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29th December 1967
Page 37
Page 37, 29th December 1967 — NOT MASTERS OF THEIR FATE
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Which of the following most accurately describes the problem?

WHAT must be considered a reasonable complaint by the

road operator concerns the extent to which other people control his destiny. Apart from those already nationalized there are few other industries subject to such wholehearted Government control. Whatever party is in power there is seldom an opportunity for operators to shape their own future.

Even what seemed the innocuous practice of rate recommendations has now been denied to the haulier. In emphasizing the point for the second or third time the Prices and Incomes Board take it upon themselves to follow the example of all three political parties, the Bow Group, the Fabian Society and any number of other organizations and to suggest how they think the road haulage industry can be improved.


Here are the Board, for example, on the need for the injection of free enterprise: "In the light of our experience of the industry over the last two years we are convinced that continued, and possibly more intense, competition is essential if the pace of change in this industry's attitudes, working practices and institutional framework is to be accelerated. By improving safety the new regulations will put competition on a sounder basis by diminishing the extreme form of competition which stems from the willingness of irresponsible operators to cut costs at the expense of safety."

The meaning of this must be that the road haulage industry is inefficient in many respects and that the cure is more and yet more competition. But there is good competition such as the Board would wish to see and the bad competition that is actually practised by operators. Fortunately the Minister of Transport is taking steps which will get rid of that kind of competition and the good will therefore prevail.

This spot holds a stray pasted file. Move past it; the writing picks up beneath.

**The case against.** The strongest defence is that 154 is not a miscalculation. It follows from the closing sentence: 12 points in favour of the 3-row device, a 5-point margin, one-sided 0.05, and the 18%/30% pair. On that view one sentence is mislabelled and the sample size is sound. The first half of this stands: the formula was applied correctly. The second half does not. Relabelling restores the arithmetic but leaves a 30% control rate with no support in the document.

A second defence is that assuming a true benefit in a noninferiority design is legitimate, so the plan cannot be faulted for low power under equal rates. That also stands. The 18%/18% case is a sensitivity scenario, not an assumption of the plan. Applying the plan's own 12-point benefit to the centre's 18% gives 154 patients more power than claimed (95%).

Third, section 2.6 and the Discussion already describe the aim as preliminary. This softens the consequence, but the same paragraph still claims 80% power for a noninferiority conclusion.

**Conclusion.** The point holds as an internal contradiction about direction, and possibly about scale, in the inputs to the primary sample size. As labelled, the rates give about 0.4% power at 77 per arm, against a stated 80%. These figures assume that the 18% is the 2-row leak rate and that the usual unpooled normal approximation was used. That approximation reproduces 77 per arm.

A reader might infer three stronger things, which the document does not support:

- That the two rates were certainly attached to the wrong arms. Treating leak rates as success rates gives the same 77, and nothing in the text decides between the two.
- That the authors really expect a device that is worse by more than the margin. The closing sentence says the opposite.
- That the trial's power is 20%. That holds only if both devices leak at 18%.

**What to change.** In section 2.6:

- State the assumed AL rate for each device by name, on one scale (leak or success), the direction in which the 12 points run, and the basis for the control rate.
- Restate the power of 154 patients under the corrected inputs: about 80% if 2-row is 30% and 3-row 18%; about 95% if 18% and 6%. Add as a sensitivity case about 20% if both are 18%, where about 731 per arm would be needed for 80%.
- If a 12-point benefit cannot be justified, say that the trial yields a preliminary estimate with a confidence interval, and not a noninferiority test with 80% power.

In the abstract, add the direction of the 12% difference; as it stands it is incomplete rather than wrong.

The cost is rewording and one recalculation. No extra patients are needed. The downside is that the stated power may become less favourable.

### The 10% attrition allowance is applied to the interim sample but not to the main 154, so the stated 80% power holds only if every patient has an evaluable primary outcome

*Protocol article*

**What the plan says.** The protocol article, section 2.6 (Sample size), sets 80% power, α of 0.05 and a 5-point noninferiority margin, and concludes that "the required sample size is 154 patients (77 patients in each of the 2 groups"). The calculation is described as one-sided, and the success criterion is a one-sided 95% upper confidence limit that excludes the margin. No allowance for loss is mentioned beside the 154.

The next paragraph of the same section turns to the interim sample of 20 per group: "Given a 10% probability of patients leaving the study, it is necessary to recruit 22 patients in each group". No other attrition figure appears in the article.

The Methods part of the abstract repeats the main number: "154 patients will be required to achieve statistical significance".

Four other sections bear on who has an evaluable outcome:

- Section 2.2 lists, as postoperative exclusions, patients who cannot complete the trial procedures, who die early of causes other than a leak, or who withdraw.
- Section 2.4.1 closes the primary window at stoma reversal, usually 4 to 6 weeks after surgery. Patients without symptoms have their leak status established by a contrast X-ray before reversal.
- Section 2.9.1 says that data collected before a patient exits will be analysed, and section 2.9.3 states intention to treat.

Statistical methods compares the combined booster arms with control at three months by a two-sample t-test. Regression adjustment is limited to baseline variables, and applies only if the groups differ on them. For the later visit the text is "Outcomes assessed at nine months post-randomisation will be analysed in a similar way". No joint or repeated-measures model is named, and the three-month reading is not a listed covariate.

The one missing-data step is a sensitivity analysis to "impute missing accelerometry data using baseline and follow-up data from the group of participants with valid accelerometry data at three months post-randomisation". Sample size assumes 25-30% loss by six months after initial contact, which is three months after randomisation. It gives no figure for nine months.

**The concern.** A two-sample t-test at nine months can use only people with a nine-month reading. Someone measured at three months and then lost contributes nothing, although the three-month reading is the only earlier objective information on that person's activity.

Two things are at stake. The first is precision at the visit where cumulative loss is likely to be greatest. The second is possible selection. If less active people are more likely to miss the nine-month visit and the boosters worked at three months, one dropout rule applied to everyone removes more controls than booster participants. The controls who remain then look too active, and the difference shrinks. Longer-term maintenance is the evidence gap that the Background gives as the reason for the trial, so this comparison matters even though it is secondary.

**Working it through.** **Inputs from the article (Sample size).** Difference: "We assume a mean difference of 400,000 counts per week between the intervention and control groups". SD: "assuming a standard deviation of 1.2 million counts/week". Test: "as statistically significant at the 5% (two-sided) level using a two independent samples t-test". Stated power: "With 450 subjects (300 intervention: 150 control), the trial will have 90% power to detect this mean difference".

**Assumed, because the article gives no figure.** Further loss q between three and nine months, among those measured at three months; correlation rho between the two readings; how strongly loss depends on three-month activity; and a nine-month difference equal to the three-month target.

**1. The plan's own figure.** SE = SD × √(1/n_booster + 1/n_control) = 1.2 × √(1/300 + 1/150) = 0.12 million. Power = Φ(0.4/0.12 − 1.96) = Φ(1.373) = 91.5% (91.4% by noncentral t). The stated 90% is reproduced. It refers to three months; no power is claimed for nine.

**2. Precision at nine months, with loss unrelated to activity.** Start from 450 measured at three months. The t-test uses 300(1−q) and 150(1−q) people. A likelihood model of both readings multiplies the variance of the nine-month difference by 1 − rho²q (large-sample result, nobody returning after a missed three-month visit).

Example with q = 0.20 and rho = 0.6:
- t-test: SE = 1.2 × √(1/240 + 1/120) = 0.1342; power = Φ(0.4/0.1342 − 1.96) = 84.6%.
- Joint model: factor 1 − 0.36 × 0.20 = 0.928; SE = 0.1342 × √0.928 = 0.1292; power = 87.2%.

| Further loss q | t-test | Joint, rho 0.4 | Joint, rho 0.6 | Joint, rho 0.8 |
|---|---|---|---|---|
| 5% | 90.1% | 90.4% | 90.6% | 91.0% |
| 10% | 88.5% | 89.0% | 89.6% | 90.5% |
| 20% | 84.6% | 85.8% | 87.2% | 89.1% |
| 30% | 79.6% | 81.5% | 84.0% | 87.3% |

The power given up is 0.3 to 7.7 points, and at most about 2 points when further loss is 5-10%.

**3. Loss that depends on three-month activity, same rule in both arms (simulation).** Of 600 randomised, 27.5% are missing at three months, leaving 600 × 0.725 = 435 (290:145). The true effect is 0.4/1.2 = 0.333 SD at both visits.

An implication is that the Board consider their two years' experience has been traumatic. They may consider that they have more than done their duty by the road haulage industry and ought now to be given an honourable discharge. They bow out gracefully as Mrs. Barbara Castle takes over.

All that hauliers had asked was that the Board should give them at least some help towards getting the rates increases they felt they needed. The offer of "more intense competition" as the solution is hardly palatable. Hauliers could also have done without the lecture on the shortcomings in their attitudes, practices and "institutional frame work" whatever that may be. On the basis of the only evidence that really matters, that is to say the opinion of customers and the continued improvement in vehicle productivity, hauliers have nothing with which to reproach themselves.

The Minister may agree with the Board that competition—the right sort of competition—is suitable for hauliers. She holds the contrary opinion on the railways. Her Transport Bill is a conscious attempt to seal them off from outside interference. If the Board's analysis is right this would also seal them off from any change in their attitudes and practices. It is hard to imagine that the Board would consider that no change is needed or indeed that it should not be "accelerated".